Capture quality of life
BRIAN BASSETT becomes king of the parking lot and explorer of the wild in the new Captur
THE cost of living for middle class families in South Africa has risen steeply.
Retirement, education, medical aids and housing costs erode whatever increases we receive. Families are finding it more difficult to keep two cars and are turning to a single vehicle that can take care of all their needs.
This is probably why the compact crossover segment of the SUV market is the fastest growing one in South Africa and Renault has just added its contribution to that sector with the new Captur, which was launched in the country in 2015.
My thanks to McCarthy Renault in Pietermaritzburg for making the Captur available to me for a few days.
The French have an obsession with style and the Captur benefits from this. There is no risk of missing it in a parking lot.
The Clio-based light crossover, with its bold bi-colour paintwork, chunky styling and purposeful stance, which is accentuated by the high ride, black lower body cladding and eyecatching 17-inch alloys, with a decided Art Nouveau character, lend the car an imposing air.
The front has a centrally placed Renault diamond badge flanked by headlight modules that run sleekly backwards. Fog lights are built into the front bumper.
The remainder of the car has its overall character expressed in smooth, flowing, even lines, which create an agile, dynamic and elegant impression. The electric mirrors look good in a contrasting colour and fold back at the driver’s command.
The Captur has a spacious interior with a full set of electric windows.
I particularly like the two-tone seat covers that are covered in a robust material and can be unzipped and removed for cleaning after the kids have turned the seats into a play area.
Contrasting stitching also adds flair to the interior. The dashboard has two analogue dials covering the rev counter and fuel gauge, as well as a digital speedometer, which makes easy reading when the car is filled with noisy children or talkative adults.
The multi-function steering wheel is leather covered and fully adjustable, as is the driver’s seat making long-distance driving pleasurable.
The central console is dominated by a 17-cm touch screen, which handles the satnav (a standard feature across the range). The four-speaker radio, with Bluetooth, USB and hands-free technology, although I had to borrow a memory stick from a friend as this model does not take CDs.
The gear lever is also finished in leather and the cruise control, eco-mode button and hands-free key card, which appealed to me, complete a well-equipped interior.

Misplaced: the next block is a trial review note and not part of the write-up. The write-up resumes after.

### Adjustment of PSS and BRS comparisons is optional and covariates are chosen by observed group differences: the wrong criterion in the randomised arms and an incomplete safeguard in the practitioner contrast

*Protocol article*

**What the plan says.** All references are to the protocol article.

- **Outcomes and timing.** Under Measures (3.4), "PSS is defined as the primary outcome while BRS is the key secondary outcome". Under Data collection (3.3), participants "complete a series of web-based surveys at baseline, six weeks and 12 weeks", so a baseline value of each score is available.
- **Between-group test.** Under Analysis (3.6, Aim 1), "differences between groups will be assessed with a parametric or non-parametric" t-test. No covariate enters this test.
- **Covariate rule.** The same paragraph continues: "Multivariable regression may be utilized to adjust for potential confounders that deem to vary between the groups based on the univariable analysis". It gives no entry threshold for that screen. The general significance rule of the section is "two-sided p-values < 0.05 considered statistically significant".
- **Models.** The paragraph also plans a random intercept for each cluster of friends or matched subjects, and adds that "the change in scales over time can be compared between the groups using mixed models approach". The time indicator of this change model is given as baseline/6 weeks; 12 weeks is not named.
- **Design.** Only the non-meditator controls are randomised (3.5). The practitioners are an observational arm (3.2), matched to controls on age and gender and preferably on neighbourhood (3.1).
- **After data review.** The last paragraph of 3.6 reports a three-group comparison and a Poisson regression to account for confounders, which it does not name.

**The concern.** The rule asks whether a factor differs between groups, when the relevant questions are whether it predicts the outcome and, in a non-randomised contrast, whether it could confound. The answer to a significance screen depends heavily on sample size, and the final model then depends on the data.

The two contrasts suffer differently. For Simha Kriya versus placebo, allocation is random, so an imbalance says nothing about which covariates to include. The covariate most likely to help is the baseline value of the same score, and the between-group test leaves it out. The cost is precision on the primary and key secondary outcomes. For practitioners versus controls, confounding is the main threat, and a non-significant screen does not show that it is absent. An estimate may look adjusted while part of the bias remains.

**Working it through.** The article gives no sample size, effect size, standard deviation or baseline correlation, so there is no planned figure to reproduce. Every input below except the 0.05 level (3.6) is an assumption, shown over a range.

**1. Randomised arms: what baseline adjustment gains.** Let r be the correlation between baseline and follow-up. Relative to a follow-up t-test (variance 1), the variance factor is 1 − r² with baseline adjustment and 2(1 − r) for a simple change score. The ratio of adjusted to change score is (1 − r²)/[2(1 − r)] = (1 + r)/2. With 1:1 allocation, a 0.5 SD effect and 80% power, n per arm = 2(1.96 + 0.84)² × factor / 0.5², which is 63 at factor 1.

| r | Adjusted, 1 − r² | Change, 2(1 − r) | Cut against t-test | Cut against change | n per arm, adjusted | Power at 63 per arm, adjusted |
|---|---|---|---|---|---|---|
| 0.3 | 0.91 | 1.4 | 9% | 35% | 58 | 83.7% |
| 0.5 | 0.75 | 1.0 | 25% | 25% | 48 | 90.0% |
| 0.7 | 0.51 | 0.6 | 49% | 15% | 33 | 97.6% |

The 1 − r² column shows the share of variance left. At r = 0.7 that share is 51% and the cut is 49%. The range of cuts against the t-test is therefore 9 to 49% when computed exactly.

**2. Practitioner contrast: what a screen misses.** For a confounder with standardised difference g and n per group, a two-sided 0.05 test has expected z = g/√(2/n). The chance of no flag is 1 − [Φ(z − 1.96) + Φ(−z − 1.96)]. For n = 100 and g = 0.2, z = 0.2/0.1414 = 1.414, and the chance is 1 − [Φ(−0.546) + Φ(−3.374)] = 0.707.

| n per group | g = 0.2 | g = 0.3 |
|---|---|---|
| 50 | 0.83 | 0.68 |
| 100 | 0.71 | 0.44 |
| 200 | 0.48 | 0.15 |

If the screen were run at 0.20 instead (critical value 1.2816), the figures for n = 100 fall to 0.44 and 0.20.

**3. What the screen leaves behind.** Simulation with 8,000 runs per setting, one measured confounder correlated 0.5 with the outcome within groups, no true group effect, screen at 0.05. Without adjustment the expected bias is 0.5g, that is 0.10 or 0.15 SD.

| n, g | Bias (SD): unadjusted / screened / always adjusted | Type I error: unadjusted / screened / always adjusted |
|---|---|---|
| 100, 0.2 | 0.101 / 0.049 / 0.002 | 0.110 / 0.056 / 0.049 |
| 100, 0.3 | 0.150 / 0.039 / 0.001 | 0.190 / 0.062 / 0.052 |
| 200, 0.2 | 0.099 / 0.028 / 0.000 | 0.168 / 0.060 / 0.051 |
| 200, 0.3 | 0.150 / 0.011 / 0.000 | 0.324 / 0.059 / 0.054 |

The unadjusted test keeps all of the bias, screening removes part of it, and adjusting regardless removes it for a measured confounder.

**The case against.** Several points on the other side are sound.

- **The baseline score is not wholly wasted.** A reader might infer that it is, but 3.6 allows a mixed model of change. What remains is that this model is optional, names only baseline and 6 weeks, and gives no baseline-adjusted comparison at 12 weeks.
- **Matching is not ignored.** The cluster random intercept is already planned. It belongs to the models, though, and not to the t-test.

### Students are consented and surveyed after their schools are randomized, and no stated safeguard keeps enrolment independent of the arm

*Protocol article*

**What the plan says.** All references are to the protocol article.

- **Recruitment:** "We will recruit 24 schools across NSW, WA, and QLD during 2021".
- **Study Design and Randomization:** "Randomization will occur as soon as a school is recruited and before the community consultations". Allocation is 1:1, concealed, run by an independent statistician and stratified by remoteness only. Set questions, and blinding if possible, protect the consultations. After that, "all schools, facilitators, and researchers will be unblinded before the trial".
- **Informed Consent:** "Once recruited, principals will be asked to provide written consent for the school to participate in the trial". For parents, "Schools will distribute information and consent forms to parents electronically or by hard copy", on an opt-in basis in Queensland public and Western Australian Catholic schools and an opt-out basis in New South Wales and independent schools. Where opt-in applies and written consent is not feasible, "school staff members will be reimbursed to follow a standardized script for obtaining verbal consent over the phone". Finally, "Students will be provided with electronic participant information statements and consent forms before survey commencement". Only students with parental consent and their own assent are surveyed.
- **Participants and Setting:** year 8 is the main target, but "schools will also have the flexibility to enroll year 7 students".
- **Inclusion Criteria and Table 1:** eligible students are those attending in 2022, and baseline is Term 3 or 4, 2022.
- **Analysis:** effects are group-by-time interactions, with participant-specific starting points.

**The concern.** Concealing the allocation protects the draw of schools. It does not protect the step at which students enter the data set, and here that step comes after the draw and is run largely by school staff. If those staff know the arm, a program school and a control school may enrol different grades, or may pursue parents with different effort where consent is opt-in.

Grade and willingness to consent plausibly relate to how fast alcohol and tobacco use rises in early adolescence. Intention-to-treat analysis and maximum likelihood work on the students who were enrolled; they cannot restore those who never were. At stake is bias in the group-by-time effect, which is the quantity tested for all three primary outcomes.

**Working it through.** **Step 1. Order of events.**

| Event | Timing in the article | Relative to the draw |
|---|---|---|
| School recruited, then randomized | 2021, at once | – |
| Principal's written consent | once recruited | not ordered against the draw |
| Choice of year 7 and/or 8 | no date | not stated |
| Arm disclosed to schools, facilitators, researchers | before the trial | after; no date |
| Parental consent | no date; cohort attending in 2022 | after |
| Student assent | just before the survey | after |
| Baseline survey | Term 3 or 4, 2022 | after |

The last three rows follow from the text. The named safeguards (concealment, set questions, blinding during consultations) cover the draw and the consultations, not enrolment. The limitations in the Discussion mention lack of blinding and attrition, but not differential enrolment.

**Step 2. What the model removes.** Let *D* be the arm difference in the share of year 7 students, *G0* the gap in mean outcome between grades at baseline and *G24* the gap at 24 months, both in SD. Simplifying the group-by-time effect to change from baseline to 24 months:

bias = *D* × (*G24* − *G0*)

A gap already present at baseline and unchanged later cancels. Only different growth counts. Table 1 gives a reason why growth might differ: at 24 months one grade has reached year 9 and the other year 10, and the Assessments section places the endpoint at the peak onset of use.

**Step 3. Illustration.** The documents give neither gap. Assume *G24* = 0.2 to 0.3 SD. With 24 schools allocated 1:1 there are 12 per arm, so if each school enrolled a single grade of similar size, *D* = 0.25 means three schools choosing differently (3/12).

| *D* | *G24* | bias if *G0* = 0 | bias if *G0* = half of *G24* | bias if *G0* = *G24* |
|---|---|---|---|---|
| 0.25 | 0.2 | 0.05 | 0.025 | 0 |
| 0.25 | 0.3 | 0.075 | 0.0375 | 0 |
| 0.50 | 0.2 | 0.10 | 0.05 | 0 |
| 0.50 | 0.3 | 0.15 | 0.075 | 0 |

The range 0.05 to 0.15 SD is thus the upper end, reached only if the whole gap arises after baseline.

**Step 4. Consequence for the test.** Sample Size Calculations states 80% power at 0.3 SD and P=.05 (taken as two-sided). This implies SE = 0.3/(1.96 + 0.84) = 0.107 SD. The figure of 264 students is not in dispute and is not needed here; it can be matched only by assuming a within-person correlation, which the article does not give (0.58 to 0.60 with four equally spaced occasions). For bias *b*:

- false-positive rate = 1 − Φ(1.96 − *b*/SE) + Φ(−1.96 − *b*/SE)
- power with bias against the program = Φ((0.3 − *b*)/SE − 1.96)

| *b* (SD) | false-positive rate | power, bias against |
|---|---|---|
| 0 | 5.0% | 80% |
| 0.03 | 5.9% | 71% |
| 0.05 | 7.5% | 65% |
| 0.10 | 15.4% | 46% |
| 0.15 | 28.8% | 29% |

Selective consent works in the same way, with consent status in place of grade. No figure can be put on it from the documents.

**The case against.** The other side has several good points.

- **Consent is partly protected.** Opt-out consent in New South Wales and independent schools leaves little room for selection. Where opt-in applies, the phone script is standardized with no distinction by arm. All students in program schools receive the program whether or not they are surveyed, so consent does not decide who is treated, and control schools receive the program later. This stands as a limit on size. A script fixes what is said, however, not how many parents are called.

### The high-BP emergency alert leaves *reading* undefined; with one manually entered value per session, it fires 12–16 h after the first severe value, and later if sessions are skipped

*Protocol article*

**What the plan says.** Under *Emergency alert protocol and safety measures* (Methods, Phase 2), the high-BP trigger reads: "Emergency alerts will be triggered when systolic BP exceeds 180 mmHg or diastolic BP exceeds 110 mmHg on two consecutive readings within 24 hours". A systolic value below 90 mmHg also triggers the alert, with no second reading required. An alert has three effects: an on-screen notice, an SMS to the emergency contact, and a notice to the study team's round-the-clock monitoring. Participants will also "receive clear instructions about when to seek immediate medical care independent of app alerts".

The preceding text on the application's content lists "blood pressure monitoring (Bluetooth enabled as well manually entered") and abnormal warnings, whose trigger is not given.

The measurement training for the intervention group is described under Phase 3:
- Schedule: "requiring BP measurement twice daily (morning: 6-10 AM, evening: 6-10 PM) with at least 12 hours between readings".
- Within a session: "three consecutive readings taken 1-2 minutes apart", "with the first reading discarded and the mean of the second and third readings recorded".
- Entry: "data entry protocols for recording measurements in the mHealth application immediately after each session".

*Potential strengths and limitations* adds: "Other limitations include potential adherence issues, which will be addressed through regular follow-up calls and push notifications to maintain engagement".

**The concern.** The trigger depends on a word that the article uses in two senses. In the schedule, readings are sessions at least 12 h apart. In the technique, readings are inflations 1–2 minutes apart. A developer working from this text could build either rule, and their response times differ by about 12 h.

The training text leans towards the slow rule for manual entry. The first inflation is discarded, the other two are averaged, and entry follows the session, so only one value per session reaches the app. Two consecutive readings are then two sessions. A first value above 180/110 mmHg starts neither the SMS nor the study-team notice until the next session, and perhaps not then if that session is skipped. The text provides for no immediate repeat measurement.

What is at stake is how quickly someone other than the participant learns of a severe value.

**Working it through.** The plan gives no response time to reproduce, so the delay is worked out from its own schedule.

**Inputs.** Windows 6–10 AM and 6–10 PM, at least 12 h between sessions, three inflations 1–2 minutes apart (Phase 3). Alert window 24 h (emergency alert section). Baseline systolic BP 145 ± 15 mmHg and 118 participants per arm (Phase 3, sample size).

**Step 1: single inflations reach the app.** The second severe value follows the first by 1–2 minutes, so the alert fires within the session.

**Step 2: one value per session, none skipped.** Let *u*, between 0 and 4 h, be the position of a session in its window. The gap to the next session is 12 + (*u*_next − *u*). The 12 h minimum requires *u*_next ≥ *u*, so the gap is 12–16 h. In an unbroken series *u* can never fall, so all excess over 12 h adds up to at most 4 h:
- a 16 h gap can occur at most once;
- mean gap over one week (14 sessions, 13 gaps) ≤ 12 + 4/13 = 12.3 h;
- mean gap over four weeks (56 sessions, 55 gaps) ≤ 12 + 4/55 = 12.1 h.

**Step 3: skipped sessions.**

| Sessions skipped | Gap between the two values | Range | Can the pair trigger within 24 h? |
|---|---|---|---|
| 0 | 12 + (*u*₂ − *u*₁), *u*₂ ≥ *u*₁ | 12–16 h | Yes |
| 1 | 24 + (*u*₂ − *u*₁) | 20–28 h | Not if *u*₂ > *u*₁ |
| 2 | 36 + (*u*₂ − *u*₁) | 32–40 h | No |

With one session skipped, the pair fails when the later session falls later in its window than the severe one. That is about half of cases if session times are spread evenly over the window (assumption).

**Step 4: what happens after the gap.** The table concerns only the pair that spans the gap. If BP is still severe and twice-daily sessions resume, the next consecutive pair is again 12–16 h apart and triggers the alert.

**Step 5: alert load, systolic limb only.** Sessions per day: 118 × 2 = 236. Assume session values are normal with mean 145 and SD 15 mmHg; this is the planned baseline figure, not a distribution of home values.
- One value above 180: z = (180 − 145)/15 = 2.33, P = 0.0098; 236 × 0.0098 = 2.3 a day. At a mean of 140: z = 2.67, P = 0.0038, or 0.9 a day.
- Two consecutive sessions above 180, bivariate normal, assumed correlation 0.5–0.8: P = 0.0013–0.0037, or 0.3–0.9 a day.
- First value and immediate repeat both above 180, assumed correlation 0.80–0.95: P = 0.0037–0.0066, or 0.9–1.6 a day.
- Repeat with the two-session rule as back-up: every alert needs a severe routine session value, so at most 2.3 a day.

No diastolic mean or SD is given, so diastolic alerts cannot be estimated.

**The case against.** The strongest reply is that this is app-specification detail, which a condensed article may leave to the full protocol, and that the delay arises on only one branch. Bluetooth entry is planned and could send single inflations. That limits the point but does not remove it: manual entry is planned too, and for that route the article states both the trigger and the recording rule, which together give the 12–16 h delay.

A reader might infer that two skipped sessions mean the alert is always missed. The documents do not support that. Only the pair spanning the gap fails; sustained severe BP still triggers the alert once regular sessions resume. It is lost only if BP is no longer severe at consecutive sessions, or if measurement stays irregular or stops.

The rear space is remarkably comfortable and seats five easily.
If you only have to seat four, the central panel in the rear seat folds down into an arm rest, which increases rear comfort considerably. The boot offers 377 litres of space, while with the rear bench forward you get 455 litres. With the rear seats folded forward in 60/40 fashion, the car offers a huge 1 235 litres.
Safety and security
The Captur has the usual seatbelts for all, cornering fog lights, rear park sensors as well as four airbags, the passenger airbag can be switched off.
There is also ABS, EBA, and an alphabet soup of safety measures including a three-point ISOFIX fitting for child seats.
So the Captur is a safe car for your family, whether you are collecting the children from school or going to Cape Town to see the parents. There is also an onboard alarm and central locking.
Performance and handling
The Captur comes with Renault’s proven 898 cc, three-cylinder, turbo-charged petrol engine that delivers 66 kW and 135 Nm for peppy performance via a fivespeed manual gearbox, with 150 Nm overboost when you put foot. If you want more power, purchase the 1 197 cc four-cylinder, 88 kW/190 Nm turbo, Dynamique auto, that uses a six-speed auto box.
The 100 km/h marks comes up in 12,9 seconds and top speed on the car I drove is 171 km/h, while the four-cylinder 88 kW auto will do around 192 km/h and reach 100 kph in 11,5 seconds.
The three-cylinder Captur is an ideal town car. Its electrically assisted steering is well-weighted and the car exhibits excellent body control because of the tweaked Clio chassis specially made for it. Some of Pietermaritzburg’s tight side streets allowed the Captur to show its excellent handling qualities, while its speed-adaptive steering and 10,8 metre turning circle made parking lots a pleasure.
On longer distances the Captur shows excellent refinement and road holding, which in my opinion makes it an effortless long-distance cruiser.
The sometimes difficult road surfaces in the city presented no problem to the supple suspension, only the occasional deep pothole caught the car by surprise. On the Midlands D roads the Captur acquitted itself well despite its front-wheel drive train. It was stable on loose surfaces and its ground clearance of about 200 mm made for less anxiety on rocky roads.
Fuel consumption for my driving style was around 6,1 litres per 100 km.
Prices and competitors
There are three Captur models available, the Expression at around R220 000, the car I drove the Dynamique costing about R240 000 and the 88kW Dynamique Auto at R280 000.
The cars come with a fiveyear/150 000 mechanical warranty, a three-year 45 000 km service plan and a six-year anti-corrosion warranty. This is the most competitive area of the South African car market so have a look, amongst others, at the very popular Ford Ecosport, the Kia Soul, Nissan Juke, Opel Mokka and Suzuki SX4.
Despite lugging all that space inside, the Captur’s 898 cc engine just sips petrol, while the 1,2 makes 190 Nm for steady power up hills.